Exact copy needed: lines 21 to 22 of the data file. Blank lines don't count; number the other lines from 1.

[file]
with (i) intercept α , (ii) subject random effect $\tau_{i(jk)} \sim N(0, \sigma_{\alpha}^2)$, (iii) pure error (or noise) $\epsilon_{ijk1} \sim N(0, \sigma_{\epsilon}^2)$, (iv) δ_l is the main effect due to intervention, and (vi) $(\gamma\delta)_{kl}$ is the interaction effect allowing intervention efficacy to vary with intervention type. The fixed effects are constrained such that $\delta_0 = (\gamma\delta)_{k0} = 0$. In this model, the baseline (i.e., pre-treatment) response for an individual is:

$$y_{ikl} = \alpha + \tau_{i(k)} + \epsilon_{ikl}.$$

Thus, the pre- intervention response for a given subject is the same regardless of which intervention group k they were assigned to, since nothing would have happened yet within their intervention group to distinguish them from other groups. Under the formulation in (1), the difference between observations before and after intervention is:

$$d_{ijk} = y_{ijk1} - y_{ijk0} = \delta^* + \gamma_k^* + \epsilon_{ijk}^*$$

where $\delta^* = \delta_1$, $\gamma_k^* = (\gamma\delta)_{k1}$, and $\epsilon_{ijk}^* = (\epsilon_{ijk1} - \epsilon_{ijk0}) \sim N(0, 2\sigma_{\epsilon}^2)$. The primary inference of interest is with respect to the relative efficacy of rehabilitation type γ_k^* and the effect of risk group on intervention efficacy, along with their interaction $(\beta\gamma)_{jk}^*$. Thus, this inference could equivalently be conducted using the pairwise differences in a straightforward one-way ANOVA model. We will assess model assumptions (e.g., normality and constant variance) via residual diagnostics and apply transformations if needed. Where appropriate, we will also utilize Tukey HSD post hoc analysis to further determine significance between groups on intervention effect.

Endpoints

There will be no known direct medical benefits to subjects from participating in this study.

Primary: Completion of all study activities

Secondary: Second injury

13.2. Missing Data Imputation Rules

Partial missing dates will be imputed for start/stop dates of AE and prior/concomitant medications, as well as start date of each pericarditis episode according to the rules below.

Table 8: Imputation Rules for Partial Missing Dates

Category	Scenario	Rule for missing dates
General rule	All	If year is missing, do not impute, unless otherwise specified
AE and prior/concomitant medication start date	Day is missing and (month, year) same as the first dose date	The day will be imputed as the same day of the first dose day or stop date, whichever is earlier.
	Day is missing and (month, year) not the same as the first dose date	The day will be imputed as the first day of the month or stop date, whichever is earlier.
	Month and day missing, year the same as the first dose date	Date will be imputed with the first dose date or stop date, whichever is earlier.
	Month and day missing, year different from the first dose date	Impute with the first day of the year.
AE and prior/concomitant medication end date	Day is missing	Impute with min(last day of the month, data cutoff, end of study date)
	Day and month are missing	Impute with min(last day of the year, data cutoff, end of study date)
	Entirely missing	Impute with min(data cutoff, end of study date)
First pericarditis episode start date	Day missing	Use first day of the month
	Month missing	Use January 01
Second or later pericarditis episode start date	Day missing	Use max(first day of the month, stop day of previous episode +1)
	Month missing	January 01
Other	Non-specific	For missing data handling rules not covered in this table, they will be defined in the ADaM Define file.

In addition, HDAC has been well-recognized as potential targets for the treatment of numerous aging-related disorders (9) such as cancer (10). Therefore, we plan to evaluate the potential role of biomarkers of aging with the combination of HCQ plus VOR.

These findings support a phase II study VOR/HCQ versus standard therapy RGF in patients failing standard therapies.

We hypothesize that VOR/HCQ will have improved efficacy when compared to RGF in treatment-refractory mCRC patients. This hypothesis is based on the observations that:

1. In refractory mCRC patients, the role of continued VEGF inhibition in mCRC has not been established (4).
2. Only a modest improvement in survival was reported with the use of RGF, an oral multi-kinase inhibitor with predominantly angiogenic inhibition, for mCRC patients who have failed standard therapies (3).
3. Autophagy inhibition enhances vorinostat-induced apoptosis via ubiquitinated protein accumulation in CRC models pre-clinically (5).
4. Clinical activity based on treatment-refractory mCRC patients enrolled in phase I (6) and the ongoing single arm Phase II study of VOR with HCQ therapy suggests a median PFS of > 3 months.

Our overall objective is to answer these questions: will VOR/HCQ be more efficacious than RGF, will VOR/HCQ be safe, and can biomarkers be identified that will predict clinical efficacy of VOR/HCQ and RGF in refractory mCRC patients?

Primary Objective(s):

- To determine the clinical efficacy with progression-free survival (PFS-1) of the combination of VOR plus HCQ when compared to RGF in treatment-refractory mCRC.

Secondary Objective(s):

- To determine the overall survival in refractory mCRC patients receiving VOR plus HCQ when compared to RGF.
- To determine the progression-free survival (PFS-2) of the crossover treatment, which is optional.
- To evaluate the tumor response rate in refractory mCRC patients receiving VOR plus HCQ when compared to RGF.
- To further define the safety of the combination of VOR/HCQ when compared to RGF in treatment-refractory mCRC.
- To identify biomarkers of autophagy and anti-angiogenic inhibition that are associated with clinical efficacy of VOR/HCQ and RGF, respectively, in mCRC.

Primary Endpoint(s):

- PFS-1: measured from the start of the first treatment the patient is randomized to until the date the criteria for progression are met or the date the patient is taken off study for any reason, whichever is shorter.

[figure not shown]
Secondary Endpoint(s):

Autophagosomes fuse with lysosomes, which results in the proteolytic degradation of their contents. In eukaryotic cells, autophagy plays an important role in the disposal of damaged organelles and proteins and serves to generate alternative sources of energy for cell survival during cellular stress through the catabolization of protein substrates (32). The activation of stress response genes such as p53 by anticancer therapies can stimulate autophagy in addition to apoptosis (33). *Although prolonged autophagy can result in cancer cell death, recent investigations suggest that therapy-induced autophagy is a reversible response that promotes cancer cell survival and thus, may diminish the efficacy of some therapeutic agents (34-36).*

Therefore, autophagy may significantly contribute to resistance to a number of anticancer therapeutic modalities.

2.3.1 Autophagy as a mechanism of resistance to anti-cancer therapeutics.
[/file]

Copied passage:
	Entirely missing	Impute with min(data cutoff, end of study date)
First pericarditis episode start date	Day missing	Use first day of the month